Transit Got $30 Billion in Stimulus Aid. What Does That Mean for Riders?

President Biden’s sweeping stimulus package includes the largest single infusion of federal aid that public transportation has ever received, allowing agencies to scrap plans for draconian cuts.



By Christina Goldbaum and Pranshu Verma

For nearly a year, public transportation systems across the country have teetered on the edge of a financial cliff as the pandemic starved transit agencies of riders and revenues and threatened to decimate service.

But those systems, and the people who rely on them, have been pulled from their worst crisis in decades by President Biden’s sweeping $1.9 trillion stimulus package, which includes $30.5 billion for transit agencies — the largest single infusion of federal aid public transportation has ever received.

Transit leaders from New York to Washington to San Francisco quickly announced that they would shelve plans for deep service cuts and restore some train and bus service.

New York’s transit agency said that it would begin ramping up service on its commuter rail lines; Washington said that it would keep open nearly two dozen stations that it had considered closing next year; and Amtrak announced it would restore daily service on 12 of its 15 long-distance routes.

“Congress has once again stepped up to address the needs of Metro and the regional transit systems that will be critical to our region’s economic recovery,” said Paul C. Smedberg, chairman of the Washington Metropolitan Area Transit Authority.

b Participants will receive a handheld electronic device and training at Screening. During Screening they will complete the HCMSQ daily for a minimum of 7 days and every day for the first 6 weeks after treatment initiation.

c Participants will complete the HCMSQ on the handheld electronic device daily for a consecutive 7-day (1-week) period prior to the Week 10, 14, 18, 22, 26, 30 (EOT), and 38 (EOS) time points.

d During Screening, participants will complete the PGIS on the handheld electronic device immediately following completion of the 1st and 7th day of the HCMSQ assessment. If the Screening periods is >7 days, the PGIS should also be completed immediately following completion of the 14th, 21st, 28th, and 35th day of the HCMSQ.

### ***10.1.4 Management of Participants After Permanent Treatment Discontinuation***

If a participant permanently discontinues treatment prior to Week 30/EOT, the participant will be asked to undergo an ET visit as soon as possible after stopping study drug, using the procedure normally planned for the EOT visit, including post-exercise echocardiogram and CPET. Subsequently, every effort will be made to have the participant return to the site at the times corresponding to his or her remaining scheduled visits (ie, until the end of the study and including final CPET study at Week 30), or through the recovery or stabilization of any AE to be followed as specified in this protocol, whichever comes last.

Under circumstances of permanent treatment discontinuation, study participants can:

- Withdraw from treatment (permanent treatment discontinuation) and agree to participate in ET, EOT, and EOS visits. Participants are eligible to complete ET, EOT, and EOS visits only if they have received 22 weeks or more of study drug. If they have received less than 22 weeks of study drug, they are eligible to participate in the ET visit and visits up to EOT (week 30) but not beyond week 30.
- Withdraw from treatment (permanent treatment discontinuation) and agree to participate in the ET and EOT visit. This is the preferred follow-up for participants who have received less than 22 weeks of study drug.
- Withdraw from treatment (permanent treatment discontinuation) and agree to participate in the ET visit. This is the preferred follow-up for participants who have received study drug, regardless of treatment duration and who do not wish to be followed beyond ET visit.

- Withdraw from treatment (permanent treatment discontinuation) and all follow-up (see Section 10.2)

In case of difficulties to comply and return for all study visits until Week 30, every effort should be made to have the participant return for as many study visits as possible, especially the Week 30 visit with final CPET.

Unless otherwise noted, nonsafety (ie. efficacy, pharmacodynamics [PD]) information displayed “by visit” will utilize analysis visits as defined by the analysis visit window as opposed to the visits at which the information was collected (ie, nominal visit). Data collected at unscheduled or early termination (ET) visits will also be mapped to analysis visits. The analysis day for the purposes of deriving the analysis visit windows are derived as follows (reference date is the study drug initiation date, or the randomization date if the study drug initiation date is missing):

The large infusion of funds reflects a concerted push under Mr. Biden, who is both a rider and a strong supporter of Amtrak, to revitalize the country’s transportation systems, many of which faced shaky finances and crumbling infrastructure before the pandemic hit.

“Transit agencies have taken an enormous hit to revenue,” Pete Buttigieg, the transportation secretary, said in a statement on Friday. “To maintain their routes — and their employees — they need this federal relief.’’

The next big piece of legislation Mr. Biden will try to push through Congress, a multitrillion-dollar infrastructure spending plan, is also likely to include support for public transit, though the details have not been hammered out.

In New York, home to the largest public transportation network in North America, the transit bailout is critical to the region’s economic recovery, which depends on trains and buses to carry riders to businesses, like theaters, stores and restaurants, that have been crippled by the pandemic.

“The mortal threat to transit agencies basically comes to an end with the passage of this bill,” said Ben Fried, a spokesman for TransitCenter, an advocacy group. “There is still a lot of risk and uncertainty down the line, but it is not going to be on the same massive scale that we were talking about as recently as a month or two ago.”

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